Not every weightlifter wants to become massive.

In fact, the majority of people of lift weights whether they be females, endurance athletes, or middle-of-the-road exercisers more concerned about maintaining health than improving fitness don't want to develop too much size. This desire, however, does not mean the lifting has to be halfhearted.

Your workouts still should be intense; it's just that the end product should result in something other than adding two inches of muscle to your quads and an inch to your chest.

Like greater muscle control, more core strength, or improved performance in a certain sport.

That's why an exercise ball, also known as a Swiss ball, a stability ball, or a gymnastic ball, is such a valuable piece of weightlifting equipment. Using one while performing traditional weightlifting exercises naturally creates greater muscle control and more core strength; using one while performing weightlifting exercises that recreate movements in a specific sport add strengths to the muscles that need to be strong without building up ones that don't.

Additionally, an exercise ball is relatively inexpensive piece and simple though not necessarily easy! to use.

Here's what you need to know to use an exercise ball effectively.

First, there are sizes. If you're 5'4" or shorter, you should use a 55-cm ball and inflate it so that stands at least 20 inches from top to bottom. If you're taller but not more than 6', you should use a 65-cm ball and inflate it so that it's at least 24 inches from top to bottom.

Second, the degree to which you inflate the ball really matters. Underinflating an exercise ball increases how much of your body comes in contact with the ball, and the more contact, the greater the stability. Since beginners often lack balance and rolling off a ball with dumbbells in hand can be dangerous, it's better to underinflate initially and add air progressively as you become more comfortable.

Conversely, keeping the ball fully inflated makes an exercise more difficult.

So does narrowing your foot positioning. To begin, however, keep your feet shoulder-width or wider. As you acclimate, reduce the distance.

The same strategy should be adopted toward where you sit on the ball. The lower you sit for most exercises, the more stability you should have.

To make an exercise more difficult, sit higher.

Third, while there have been specific exercises created as a result of the exercise ball's popularity, you really don't have to learn anything new to use and exercise ball. Many of the most effective exercises you can do with it are simply the old standards performed while using the ball.

Consider, for instance, a favorite exercise of those interested in increasing muscle mass, the bench press.

To perform a bench press with an exercise ball, you would replace the bench with the ball and the barbell with dumbbells and already have them in hand as you sit directly on top of the ball. Then you roll your backside down the ball, moving your knees out until you feel stable.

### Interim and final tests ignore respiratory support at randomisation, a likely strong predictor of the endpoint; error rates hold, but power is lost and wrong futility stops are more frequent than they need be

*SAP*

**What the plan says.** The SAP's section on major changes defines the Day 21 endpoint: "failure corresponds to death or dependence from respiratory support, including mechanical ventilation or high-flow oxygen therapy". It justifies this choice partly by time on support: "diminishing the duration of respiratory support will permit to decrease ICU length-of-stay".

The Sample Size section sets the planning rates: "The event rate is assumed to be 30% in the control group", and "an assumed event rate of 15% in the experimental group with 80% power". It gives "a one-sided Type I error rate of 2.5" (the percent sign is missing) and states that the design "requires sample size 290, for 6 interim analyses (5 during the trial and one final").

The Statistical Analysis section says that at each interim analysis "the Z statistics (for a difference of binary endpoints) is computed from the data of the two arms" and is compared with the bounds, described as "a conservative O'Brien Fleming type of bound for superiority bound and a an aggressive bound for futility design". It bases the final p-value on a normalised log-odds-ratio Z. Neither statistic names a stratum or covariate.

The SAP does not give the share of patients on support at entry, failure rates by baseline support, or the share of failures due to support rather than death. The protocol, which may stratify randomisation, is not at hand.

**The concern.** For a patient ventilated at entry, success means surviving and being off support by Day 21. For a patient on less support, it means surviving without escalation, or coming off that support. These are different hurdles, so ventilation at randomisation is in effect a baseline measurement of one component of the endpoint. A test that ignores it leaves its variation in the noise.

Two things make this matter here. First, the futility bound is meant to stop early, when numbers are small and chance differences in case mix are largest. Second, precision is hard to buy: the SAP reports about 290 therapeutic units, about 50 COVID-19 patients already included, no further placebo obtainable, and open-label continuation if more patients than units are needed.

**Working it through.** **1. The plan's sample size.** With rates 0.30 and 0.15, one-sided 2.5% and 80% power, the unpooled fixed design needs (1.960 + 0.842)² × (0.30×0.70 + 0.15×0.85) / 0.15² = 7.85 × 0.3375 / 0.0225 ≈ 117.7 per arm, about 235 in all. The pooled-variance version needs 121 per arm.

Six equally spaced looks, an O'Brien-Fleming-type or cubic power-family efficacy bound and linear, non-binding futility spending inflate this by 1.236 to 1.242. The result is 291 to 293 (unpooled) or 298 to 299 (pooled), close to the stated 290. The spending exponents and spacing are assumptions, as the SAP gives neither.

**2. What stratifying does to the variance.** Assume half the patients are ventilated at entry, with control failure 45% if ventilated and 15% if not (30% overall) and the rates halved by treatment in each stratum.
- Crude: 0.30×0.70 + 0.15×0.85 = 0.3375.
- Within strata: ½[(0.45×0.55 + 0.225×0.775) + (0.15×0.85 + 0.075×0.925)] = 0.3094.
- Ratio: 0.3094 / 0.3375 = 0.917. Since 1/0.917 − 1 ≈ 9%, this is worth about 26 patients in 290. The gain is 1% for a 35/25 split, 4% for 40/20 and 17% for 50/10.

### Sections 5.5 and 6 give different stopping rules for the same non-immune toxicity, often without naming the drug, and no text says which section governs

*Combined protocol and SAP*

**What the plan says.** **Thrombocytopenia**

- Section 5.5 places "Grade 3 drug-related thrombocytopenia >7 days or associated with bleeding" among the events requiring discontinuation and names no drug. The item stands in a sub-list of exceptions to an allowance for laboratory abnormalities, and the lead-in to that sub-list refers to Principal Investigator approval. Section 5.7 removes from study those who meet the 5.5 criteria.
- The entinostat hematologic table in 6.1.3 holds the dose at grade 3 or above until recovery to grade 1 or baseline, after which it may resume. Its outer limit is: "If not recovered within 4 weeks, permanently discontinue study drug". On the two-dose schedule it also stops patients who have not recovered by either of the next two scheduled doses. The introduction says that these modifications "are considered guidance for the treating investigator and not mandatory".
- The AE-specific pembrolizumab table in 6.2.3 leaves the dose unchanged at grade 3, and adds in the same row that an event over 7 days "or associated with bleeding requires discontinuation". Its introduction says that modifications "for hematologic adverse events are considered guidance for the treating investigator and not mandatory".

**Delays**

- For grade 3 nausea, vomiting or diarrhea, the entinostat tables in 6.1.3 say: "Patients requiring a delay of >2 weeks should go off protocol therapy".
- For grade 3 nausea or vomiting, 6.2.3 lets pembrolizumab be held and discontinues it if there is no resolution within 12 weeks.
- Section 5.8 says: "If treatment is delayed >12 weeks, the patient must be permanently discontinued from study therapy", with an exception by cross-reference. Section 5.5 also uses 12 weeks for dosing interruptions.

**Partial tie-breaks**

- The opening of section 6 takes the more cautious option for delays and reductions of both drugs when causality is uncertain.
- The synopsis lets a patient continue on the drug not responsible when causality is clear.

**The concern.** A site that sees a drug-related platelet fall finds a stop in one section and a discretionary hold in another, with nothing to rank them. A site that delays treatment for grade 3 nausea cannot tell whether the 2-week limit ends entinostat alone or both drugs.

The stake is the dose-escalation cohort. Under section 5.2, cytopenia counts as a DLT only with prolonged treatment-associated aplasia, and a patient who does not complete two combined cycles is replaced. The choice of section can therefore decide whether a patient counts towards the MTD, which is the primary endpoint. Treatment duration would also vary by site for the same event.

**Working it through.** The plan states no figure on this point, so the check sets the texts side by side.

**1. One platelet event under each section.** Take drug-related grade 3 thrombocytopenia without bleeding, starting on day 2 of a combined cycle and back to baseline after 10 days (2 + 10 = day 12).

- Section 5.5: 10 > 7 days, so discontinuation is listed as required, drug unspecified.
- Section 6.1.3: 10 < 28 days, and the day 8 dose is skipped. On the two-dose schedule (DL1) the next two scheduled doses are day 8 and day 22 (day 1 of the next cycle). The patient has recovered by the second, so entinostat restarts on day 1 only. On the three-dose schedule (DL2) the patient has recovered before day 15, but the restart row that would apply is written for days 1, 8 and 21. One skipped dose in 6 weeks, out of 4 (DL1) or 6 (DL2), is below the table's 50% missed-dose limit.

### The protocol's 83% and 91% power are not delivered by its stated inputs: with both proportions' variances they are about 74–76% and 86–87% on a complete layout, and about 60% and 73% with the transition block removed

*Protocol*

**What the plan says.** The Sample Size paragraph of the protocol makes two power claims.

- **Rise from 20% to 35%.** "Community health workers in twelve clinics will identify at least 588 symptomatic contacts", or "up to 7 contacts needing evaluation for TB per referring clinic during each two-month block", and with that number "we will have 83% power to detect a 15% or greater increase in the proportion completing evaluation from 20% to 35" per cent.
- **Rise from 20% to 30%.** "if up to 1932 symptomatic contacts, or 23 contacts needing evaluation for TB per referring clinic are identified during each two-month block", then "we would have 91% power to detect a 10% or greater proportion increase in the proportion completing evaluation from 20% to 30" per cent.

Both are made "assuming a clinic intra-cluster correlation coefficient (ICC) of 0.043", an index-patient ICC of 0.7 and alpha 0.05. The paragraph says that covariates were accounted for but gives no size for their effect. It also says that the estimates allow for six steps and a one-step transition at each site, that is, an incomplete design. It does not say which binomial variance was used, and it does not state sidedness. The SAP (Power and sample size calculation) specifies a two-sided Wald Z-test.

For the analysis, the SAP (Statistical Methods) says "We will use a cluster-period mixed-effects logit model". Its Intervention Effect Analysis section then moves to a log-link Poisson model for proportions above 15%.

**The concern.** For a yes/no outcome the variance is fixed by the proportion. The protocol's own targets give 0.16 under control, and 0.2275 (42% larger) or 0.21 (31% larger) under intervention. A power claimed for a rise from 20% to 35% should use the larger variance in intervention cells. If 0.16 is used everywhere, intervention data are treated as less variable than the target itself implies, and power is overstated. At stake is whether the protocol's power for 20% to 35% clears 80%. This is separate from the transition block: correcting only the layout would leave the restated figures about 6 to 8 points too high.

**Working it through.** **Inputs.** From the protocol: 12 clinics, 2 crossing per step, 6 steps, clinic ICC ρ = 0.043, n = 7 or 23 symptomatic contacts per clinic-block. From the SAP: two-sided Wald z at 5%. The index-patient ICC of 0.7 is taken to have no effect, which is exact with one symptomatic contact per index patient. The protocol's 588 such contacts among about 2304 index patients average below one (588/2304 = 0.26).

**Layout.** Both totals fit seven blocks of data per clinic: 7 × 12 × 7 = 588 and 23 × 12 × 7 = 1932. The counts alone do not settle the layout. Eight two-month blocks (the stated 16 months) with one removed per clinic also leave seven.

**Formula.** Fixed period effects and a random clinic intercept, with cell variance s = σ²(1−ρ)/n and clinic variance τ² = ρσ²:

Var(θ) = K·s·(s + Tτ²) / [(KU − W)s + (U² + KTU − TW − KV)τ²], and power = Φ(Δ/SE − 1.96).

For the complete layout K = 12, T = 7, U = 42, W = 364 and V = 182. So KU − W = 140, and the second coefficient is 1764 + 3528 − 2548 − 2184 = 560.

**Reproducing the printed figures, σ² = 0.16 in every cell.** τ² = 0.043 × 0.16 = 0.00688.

In all probability, however, your torso would not be parallel to the floor as it would as if your were supported by a bench. That's a rather advanced position.

Instead, your torso would be angled, more reminiscent of the position used to perform an incline bench press. This position is best for beginners because it increases contact between you and the ball, increasing stability and allowing you to concentrate on the pressing movement.

Begin the first repetition slowly, for as you push the weight away, the ball will give. This lack of a solid bench behind you, forces you to contract the core muscles, increasing the degree of difficulty.

But this is not the only difference between an exercise ball and a bench. If one arm is stronger and pushes upward more forcefully as the dumbbells ascend, you will roll a bit to the opposite side.

To keep balance and to move the dumbbells uniformly, you have to exert the same amount of force from both arms. It's this feature that makes the exercise ball a great way to mitigate the muscle imbalances that occur simply because each of us has a dominant arm and more importantly a dominant leg.

And once you begin exerting the same amount of force from both arms and legs and get used to the occasional lateral movement while using an exercise ball, the experimentation can begin in earnest.

For instance, by adopting more of a true bench press position by keeping your torso straighter and eliminating the contact between your middle back and the ball you are increasing the exercise's degree of difficulty by engaging the lower back, the hips, and the glutes for stability.

Once you get comfortable with the position, a concentrated effort "to bridge" with the hips during the exercise to force your pelvis as high as possible makes the glutes work as hard as the pecs as you end the movement. In fact, the your glutes and lower back might even fatigue faster than your pecs, and failure in these muscles and not the pecs might determine the number of reps done.

After mastering the bridge, you can increase the amount of work the chest muscles have to do, by alternating the arm motion. Instead of moving the arms simultaneously, lift one as you lower the other.

Besides making the chest work harder, alternating the arm motion increases the tension on the stabilizing muscles as well. The alternating motion is also more often done in sports.

Once you've mastered altering the arm motion, there are still options. Obviously, you could increase the amount of dumbbell weight or you could lift one leg off the floor.

Talk about intense.

Remember, all these variations can be used with most of the standard weightlifting exercises that you know and that there are other exercises specifically created primarily to improve core strength for the exercise ball.